Well – it has been a long time since my last blog entry, but now, with all the assignments and assessments for my nursing degree course firmly behind me (thankfully), I can now get back to spending some time writing F1 again…
And what an eventful year it has been! Starting with the absolute shambles of ‘elimination qualifying’ which had all the excitement of a Bernie Ecclestone Christmas party (I can only speculate about that to be honest), through some more awful, knee-jerk responses to problems as they arise, to an exciting climax to an absorbing Championship battle, finally culminating in the switch of ownership to Liberty Media and Chase Carey in December.
Now first thing I will make clear, no matter what is said here about Bernie, I still hold the utmost respect for him as a businessman – he is a shrewd operator who took Formula 1 and moulded it into the sport that I know and love today, and for that I salute him. However, as I alluded to several years ago in a previous blog, a change of personnel at the top was long overdue and absolutely vital to continue the progression which Formula 1 has seen over the last 50 years.
The era of Bernie is over. Unfortunately for him, the world has moved towards an internet age of digital and social media, and Formula 1 – the pinnacle of innovation and technical advancement – is still miles behind in this respect. This is because Bernie rejected its value and importance, which ultimately has to be considered as his downfall.
But this is not the only reason, and 2016 had so many decisions typical of the faults in F1 recently. For me, the ability of the FIA to change rules and regulations more often than they change their underwear has just made the whole thing farcical. The constant rule-changing has led to far too much power from the top teams with the most money and the most to gain from strategically changing rules. As soon as something doesn’t go their way, its straight to the stewards and the media which, as the press and Sky Sports in particular is so good at, gets over-dramatised and sensationalised to the point that every minor detail is up for debate and alteration. What other sport changes its rules so much during a season? Not one. Yes, this is a highly innovative sport which benefits from a certain level of regulation alteration, however the line must be drawn somewhere.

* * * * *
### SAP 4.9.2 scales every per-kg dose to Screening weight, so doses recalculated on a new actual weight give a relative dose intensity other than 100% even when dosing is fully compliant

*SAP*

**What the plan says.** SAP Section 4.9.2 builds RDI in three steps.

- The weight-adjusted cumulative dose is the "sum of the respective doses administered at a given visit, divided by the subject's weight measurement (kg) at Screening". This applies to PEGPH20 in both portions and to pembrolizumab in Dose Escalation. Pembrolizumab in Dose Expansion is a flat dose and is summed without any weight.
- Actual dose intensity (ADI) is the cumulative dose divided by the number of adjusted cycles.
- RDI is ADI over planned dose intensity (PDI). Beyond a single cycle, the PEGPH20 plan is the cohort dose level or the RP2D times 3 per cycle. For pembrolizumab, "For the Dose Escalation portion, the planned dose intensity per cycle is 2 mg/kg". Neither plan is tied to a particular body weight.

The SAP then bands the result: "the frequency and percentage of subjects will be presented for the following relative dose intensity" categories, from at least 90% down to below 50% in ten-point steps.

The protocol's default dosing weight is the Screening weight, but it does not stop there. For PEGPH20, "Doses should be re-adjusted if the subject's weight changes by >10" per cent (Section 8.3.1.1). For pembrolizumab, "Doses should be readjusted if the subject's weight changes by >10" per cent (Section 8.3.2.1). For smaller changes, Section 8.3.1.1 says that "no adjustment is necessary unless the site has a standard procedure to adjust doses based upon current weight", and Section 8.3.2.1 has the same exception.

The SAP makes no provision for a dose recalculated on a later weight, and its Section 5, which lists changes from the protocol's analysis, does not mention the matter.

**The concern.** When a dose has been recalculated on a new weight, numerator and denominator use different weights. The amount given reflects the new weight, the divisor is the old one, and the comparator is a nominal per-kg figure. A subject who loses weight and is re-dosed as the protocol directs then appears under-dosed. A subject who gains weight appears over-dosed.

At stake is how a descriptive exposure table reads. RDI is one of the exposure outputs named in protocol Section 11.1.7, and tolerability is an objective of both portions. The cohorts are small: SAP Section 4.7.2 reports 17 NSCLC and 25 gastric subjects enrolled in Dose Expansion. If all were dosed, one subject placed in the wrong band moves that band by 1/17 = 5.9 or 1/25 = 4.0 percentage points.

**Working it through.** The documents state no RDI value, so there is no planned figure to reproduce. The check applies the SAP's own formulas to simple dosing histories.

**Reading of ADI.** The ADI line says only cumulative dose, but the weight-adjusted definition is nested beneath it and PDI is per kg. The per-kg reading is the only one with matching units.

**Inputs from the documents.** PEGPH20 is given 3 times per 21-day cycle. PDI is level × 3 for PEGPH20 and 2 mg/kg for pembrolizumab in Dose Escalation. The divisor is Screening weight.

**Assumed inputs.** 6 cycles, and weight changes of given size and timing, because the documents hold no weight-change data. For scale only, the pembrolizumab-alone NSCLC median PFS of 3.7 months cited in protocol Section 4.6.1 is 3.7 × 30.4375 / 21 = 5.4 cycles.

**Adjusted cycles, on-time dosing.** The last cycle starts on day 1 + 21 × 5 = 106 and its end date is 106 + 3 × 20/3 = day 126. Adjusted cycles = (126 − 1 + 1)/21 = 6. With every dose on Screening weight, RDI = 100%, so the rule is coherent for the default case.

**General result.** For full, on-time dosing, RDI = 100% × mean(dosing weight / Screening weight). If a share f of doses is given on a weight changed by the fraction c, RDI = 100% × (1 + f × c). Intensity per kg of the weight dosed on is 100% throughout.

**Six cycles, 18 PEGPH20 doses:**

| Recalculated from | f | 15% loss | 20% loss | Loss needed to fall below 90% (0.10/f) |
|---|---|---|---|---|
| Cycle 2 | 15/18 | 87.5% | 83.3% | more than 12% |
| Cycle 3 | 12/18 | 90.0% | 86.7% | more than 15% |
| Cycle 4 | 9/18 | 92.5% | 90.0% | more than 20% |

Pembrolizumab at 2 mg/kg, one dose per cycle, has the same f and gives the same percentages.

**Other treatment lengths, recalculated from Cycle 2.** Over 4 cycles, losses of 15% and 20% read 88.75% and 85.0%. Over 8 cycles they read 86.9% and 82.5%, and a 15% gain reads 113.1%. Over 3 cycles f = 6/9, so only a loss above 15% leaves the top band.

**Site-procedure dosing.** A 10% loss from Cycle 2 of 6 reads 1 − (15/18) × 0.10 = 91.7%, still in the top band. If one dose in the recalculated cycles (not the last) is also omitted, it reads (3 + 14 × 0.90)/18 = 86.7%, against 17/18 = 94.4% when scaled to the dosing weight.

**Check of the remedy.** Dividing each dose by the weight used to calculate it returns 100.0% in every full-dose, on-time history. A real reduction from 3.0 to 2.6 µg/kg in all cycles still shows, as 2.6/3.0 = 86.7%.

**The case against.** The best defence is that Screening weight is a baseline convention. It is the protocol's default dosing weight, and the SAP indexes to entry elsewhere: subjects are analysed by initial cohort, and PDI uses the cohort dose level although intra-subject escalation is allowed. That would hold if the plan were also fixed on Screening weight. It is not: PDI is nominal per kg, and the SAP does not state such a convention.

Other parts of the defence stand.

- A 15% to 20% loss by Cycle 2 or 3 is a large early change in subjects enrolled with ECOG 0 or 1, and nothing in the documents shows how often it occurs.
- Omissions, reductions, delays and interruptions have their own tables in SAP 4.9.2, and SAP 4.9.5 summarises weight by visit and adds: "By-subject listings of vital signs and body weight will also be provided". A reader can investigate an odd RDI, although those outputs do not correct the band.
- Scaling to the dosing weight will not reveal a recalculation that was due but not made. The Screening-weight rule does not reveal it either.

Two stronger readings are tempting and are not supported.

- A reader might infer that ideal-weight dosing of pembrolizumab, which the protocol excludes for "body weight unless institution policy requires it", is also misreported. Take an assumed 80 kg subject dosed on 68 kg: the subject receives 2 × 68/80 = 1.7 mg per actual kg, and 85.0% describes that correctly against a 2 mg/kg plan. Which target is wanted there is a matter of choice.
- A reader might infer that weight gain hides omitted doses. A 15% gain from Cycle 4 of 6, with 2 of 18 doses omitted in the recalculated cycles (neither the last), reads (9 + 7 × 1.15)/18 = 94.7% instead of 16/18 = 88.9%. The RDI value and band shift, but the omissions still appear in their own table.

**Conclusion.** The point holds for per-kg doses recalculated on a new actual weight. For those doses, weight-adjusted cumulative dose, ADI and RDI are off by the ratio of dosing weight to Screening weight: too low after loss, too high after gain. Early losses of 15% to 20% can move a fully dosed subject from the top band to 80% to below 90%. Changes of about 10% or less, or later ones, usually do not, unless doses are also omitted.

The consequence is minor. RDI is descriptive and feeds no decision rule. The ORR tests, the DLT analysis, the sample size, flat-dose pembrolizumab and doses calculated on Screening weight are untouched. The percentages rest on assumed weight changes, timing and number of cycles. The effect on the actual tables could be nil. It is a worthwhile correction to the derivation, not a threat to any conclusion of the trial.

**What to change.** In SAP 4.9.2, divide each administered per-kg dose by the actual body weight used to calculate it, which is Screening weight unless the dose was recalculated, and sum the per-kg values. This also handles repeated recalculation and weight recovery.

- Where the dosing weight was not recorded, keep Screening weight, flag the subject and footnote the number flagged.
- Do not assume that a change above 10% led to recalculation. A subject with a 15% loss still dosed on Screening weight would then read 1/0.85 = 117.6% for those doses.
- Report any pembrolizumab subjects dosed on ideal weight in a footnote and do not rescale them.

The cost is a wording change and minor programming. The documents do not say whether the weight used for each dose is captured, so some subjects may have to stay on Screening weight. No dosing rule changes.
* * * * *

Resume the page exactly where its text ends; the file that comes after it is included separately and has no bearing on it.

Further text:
The buck must stop with the FIA. But in order for this to happen, they need to stop pandering to pressure from teams – don’t get me wrong, it is important for teams to speak out as they are experts so there can be a lot of truth in their arguments, however the FIA must take anything said with a pinch of salt. At the end of the day, this is a sport and all teams have an agenda to win at all costs, and they will always argue for what suits their team best – and so they should! It is up to the FIA and the owners to separate these agendas from the real issues and do what is best for Formula 1, not just the top teams.
It is also important that the FIA stop preaching safety in Formula 1 and start acting on it holistically across all decisions. They have made a big splash about this ‘halo’ cockpit protection (which many doubt the effectiveness of) and then they limit radio messages to the point where at last year’s European GP in Baku we saw Lewis Hamilton trying to drive an F1 car through a tight street circuit whilst frantically pressing every button on his steering wheel trying to restore power. Yes, this tests the driver’s ability, but if the FIA want to improve safety, they must start with doing the basics right before jumping to more complex, poorly thought out solutions. Granted, the radio ban has since been lifted, but only after a great deal of pressure, and my point is that these knee-jerk reactions of introducing unsafe regulations at a time that they say they’re trying to make the sport safer are symptomatic of the problems in Formula 1 right now.
And then there’s the tyre arguments. Continuing to put drivers on tyres which drop-off far too quickly when they are pushed, extreme wet tyres which (judging by the number of safety car starts and red flags seen in 2016 for rain) do not work in the extreme wet – it only reinforces this twisted logic that we have been living in for the last few years. I am 100% behind safety in Formula 1, but I am for effective, well-thought out, pioneering solutions. Not a glorified thong. NB – I would say yes to the aeroscreen, if proved as effective as it looks.
But – to the future!! This blog is not going to be a big whinge as at the end of the day we have just had a change of ownership and there is hope on the horizon. I just wanted to point out some of the failings which I hope are addressed by the new owners. My biggest hope, however, is for a backtrack on the move away from any free-to-air races from 2019 – this will be the biggest test of my faith in the sport since I started following. I, like thousands or even millions of us, got into Formula 1 because I was able to watch it for free on terrestrial television. Nobody in my household growing up paid the slightest attention to F1 or even motorsport, so if it were not for the accessibility of it I never would have even noticed its appeal.
Regular readers of this blog know I have long moaned that Formula 1 is more interested in gaining more viewers than pleasing the new ones – at the moment, I worry for both! But I still believe that the product and the entertainment factor of Formula 1 is as strong as ever, and also believe that this change in ownership is a positive one which most definitely keeps me tied to the sport, at least until 2019……………
Keep your eyes peeled – I shall be blogging again about actual cars, teams and drivers (YAY!) before it all kicks off in Melbourne on 26th March. Anything to take my mind off what is actually going on in the world!
Peace and love.